Flow is defined as a fluid in motion. We will describe the flow of a fluid as a function of certain physical variables such as pressure, density, and velocity at all points in the fluid. We are going to describe the movement of a fluid concentrating on what happens at a certain point in space (x, y, z) at a certain instant of time t. Thus, the density of a flow, for example, will be given by , and the speed of the flow at time t at that same point will be .

Particles within a flow can follow defined paths called “streamlines”. A stream line is a continuous line drawn through a fluid following the direction of the velocity vector at each point. Thus, the velocity vector is tangent to the current line at all points in the flow. There is no flow through a streamline, but along it and indicates the direction the moving fluid takes at each point.

In order to observe the flow of a fluid, different substances , such as shiny particles, dye or smoke, can be injected into it , thus tracking the movement of the particles. The traces left by these substances are called “emission lines”.

A “stream tube” is defined as a portion of the flow formed by all streamlines that cross a certain small area transversely.

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*TYPES OF FLOW*

Let’s see the different types of flows that we can find:

Ø STATIONARY FLOW -> This type of flow occurs when the variables that characterize it are constant over time. These variables will no longer depend on time, such as the speed which can have a certain constant value at the point (x _{1 }, y _{1} , z _{1} ), but could change its value at another point (x _{2} , y _{2} , z _{2} ). Thus it is true that:

A flow is non-stationary if the physical variables that characterize it depend on time at all points of the fluid , then:

Since in a steady flow the velocity at one point is constant over time, all fluid particles reaching a certain point will continue to move along the streamline that passes through that point. Therefore, in this type of flow the path of the particles is the current line itself and there cannot be two current lines that pass through the same point, that is, the current lines cannot cross. In a steady flow the pattern of the current lines is constant in time.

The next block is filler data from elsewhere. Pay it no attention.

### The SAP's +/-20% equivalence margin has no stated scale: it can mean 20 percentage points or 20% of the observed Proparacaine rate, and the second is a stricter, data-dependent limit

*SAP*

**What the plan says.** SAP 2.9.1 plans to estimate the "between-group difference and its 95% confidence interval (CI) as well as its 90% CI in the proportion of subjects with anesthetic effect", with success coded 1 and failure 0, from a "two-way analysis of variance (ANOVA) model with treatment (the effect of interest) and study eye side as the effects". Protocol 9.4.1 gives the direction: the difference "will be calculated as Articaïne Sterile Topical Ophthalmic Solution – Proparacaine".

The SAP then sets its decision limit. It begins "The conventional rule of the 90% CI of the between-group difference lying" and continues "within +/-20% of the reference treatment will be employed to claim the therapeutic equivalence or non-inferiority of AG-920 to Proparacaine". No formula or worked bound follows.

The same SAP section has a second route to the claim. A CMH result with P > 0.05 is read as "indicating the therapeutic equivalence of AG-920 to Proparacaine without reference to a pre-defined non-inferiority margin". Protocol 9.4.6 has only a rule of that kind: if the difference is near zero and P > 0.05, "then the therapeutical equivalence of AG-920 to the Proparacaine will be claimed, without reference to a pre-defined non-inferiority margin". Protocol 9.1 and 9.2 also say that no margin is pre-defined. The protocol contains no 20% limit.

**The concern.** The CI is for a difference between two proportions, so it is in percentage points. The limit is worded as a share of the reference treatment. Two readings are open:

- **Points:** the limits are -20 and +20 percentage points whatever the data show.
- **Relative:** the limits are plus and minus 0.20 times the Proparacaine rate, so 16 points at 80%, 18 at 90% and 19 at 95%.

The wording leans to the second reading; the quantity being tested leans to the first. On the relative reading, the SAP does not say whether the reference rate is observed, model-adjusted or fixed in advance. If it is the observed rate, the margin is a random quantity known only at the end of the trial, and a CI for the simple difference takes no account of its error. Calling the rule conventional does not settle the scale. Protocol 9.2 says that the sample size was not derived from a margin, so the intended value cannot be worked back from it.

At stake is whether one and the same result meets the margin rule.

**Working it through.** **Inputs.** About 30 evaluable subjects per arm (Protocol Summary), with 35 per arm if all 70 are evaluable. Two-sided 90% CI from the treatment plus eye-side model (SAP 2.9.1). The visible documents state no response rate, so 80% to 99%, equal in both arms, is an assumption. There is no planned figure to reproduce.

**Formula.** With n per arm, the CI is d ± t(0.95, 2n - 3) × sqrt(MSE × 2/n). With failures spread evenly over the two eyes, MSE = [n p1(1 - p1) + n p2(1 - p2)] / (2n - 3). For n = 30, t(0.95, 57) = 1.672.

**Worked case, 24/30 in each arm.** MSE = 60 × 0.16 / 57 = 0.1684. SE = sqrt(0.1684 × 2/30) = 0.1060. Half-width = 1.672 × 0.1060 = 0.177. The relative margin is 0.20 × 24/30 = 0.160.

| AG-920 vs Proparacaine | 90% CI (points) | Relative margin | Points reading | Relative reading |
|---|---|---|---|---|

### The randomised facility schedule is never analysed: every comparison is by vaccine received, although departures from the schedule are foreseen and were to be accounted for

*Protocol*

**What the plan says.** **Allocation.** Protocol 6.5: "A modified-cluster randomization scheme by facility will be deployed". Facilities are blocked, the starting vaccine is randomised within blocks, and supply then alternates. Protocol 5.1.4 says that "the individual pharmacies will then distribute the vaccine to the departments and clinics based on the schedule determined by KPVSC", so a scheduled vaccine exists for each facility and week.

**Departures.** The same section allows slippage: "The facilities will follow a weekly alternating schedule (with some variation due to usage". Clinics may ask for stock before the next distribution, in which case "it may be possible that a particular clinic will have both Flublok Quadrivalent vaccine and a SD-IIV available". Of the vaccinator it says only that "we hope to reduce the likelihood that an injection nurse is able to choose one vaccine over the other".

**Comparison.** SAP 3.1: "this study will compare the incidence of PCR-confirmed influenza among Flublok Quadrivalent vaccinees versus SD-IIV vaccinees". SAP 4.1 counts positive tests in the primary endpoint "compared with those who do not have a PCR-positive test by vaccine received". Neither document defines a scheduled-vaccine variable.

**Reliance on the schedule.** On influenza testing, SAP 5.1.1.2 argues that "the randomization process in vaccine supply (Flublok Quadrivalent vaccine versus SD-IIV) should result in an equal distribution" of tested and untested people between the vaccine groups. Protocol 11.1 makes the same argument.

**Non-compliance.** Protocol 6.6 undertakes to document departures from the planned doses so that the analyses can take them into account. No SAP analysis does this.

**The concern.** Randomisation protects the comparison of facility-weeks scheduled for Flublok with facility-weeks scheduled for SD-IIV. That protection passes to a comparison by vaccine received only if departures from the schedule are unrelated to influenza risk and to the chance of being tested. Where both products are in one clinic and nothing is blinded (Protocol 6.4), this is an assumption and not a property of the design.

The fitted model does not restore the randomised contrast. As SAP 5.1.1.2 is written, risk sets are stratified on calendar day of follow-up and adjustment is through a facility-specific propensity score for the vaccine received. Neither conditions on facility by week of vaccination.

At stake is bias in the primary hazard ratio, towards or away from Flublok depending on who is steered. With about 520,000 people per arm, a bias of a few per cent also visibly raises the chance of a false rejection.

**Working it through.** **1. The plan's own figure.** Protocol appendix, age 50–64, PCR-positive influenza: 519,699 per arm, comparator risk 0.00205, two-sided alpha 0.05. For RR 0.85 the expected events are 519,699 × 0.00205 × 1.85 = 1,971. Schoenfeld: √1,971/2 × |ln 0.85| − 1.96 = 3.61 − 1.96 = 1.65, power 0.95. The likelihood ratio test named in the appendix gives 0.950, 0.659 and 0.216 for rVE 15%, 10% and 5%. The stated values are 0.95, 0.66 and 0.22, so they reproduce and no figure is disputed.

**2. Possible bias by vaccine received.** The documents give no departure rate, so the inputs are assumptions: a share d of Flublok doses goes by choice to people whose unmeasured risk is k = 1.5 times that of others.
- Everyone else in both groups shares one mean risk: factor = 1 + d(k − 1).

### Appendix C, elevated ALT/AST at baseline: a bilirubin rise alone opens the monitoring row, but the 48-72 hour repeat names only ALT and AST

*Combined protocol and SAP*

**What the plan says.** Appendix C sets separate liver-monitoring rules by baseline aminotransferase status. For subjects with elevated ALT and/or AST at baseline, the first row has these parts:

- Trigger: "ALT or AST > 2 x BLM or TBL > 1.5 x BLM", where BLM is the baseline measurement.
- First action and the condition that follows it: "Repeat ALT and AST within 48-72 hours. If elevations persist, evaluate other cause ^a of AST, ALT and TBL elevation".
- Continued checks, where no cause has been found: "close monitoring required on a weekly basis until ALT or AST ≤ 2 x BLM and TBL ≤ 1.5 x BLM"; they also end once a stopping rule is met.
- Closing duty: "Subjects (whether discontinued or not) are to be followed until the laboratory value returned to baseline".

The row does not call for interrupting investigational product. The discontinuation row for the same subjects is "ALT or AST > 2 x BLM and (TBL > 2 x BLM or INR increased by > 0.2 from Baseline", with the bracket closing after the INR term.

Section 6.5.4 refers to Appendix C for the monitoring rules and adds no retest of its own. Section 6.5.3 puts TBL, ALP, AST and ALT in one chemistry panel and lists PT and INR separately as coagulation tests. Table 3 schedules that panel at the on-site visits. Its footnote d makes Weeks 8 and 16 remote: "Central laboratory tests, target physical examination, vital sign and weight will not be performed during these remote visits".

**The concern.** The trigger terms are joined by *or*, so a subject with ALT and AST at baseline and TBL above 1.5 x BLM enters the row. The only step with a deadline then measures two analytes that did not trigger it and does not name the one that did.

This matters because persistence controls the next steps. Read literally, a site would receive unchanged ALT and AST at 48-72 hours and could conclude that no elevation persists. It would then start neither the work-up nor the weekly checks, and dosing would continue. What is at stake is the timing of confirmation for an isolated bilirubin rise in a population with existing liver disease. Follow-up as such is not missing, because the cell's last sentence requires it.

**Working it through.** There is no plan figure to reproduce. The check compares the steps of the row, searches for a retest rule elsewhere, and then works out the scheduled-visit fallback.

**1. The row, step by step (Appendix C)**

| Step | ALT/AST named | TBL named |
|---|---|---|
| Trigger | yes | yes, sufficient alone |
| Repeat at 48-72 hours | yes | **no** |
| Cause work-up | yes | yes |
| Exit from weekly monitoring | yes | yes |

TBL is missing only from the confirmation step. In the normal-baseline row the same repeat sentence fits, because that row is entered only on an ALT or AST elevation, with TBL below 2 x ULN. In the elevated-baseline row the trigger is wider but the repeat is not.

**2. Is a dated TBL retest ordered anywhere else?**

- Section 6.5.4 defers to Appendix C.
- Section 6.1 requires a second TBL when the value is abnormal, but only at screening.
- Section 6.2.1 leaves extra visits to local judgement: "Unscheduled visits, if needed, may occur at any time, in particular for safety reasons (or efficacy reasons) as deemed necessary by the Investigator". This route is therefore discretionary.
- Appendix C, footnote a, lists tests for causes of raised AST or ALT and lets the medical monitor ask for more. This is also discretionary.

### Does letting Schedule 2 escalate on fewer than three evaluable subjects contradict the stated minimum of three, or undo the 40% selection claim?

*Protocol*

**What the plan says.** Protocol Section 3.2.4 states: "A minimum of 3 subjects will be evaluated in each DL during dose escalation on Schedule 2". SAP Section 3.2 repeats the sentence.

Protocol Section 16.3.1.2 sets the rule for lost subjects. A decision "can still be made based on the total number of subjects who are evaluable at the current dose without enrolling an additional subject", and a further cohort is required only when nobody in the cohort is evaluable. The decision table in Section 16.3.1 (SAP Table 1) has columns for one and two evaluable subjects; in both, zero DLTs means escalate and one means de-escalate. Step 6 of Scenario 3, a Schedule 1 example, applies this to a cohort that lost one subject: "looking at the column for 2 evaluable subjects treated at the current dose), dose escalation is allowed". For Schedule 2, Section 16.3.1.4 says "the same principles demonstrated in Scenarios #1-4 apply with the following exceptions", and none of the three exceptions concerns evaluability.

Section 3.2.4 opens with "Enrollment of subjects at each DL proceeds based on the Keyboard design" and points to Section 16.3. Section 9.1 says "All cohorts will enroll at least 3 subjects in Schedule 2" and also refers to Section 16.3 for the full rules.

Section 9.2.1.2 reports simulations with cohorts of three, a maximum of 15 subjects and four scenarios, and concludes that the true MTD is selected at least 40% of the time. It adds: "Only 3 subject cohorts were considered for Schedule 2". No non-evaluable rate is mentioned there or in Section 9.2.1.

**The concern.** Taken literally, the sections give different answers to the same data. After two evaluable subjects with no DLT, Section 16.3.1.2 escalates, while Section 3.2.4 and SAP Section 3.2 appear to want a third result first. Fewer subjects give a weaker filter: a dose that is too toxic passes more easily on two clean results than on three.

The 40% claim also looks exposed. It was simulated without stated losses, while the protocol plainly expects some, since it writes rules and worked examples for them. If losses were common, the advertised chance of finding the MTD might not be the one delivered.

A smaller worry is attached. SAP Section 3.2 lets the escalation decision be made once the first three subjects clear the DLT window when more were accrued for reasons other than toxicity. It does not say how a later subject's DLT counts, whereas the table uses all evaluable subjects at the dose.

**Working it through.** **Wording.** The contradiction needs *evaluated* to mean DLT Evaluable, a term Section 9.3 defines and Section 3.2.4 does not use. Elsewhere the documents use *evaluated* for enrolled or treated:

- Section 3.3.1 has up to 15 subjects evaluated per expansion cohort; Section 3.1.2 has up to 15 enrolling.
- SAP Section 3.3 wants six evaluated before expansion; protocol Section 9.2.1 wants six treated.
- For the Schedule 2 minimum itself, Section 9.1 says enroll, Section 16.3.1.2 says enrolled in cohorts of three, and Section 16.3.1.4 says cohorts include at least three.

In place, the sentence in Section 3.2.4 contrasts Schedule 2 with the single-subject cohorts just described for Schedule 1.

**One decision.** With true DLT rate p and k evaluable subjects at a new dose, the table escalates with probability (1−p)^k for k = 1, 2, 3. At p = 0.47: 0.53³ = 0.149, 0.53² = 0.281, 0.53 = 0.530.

If the flow is not stationary, streamlines can change direction from one instant to the next, so a particle can follow one streamline at one instant and follow a different streamline the next.

Ø UNIFORM FLOW -> We have this type of flow when the physical variable is the same at all points of the flow. For example, in a uniform flow the speed of all the particles is the same at any instant of time, therefore, the speed will not depend on the position of the fluid particle, although it can vary in time :

When the physical variables vary from point to point, the flow is said to be non-uniform.

Ø INCOMPRESSIBLE FLOW -> When a fluid flow is compressed, if the density remains constant, the flow is said to be incompressible. Otherwise, the flow is said to be compressible.

Ø VISCOSE FLOW -> We already know that the viscosity of a fluid is the resistance it presents to tangential stresses. It could be considered the equivalent of friction in the movement of solid bodies. The higher the viscosity in a flow, the greater the external forces must be applied to maintain the flow. When the effect of the viscosity on the flow is negligible, it is considered that we are dealing with a non-viscous flow.

Ø IRROTATIONAL FLOW -> When you have a fluid that moves in a circular current, but the fluid particles do not rotate around the axis that passes through its center of mass, the flow is said to be irrotational . Otherwise we are facing a rotational flow.

Ø LAMINAR FLOW AND TURBULENT FLOW -> A flow is laminar when its particles move along smooth paths in sheets or layers, so that one layer smoothly glides over another adjacent layer. This type of flow complies with Newton’s Law of Viscosity.

A flow is turbulent when its particles move in very irregular trajectories that cause collisions between the particles, producing a significant amount of movement between them. Turbulence establishes significant shear stresses and causes energy losses throughout the flow.

The action of the viscosity dampens the turbulence in a flow. Therefore, if we have a fluid with low viscosity, high speed and great extension, moving with a laminar flow, it would very quickly become a turbulent flow.

The laminar or turbulent nature of a flow is indicated by the ” Reynolds number “.

*NUMBER OF REYNOLDS*

The Reynolds number is the relationship between the inertia present in the flow due to its movement and the viscosity of the fluid.

For a circular pipe of diameter Φ, through which a fluid of density ρ and viscosity η flows, with a speed v, the Reynolds number can be calculated by the expression:

A turbulent flow flowing through a glass tube becomes laminar when the velocity is reduced to a Reynold number equal to 2000. This value is called the “lower critical Reynolds number “. All flows for which , are laminar flows.

In a pipe installation a laminar flow will change to turbulent in the range . Above 4000 the flow is considered turbulent. Experimentally it has been verified that certain very special flows continue to have a laminar behavior with a Reynolds number greater than 12000.